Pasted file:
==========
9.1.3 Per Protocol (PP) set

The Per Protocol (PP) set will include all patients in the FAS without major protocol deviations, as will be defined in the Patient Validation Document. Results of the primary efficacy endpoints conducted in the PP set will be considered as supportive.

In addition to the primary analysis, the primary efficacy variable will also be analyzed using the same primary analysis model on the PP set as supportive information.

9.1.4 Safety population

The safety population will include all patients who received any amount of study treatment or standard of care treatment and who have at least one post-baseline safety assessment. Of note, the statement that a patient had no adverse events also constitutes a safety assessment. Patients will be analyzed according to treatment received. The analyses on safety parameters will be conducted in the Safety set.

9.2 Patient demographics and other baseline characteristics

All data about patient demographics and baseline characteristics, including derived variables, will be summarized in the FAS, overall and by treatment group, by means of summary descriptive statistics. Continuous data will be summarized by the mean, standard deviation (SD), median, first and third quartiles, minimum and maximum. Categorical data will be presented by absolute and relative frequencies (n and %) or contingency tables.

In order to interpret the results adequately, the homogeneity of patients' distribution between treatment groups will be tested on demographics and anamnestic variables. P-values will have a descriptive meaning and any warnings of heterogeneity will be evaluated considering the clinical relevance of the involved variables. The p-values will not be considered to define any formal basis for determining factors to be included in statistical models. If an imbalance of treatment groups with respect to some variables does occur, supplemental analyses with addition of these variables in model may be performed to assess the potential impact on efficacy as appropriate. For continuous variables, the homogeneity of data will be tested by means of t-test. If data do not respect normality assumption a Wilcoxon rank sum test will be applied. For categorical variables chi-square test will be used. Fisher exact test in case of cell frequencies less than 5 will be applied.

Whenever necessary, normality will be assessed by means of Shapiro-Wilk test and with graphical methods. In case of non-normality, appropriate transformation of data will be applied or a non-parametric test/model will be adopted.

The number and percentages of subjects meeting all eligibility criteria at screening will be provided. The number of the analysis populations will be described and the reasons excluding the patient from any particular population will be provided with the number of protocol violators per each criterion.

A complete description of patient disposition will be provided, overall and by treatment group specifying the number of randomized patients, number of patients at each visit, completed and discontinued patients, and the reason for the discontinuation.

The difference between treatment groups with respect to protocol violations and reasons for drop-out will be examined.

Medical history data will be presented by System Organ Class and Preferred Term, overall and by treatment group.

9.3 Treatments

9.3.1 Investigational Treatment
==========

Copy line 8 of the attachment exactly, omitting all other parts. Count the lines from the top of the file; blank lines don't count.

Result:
In order to interpret the results adequately, the homogeneity of patients' distribution between treatment groups will be tested on demographics and anamnestic variables. P-values will have a descriptive meaning and any warnings of heterogeneity will be evaluated considering the clinical relevance of the involved variables. The p-values will not be considered to define any formal basis for determining factors to be included in statistical models. If an imbalance of treatment groups with respect to some variables does occur, supplemental analyses with addition of these variables in model may be performed to assess the potential impact on efficacy as appropriate. For continuous variables, the homogeneity of data will be tested by means of t-test. If data do not respect normality assumption a Wilcoxon rank sum test will be applied. For categorical variables chi-square test will be used. Fisher exact test in case of cell frequencies less than 5 will be applied.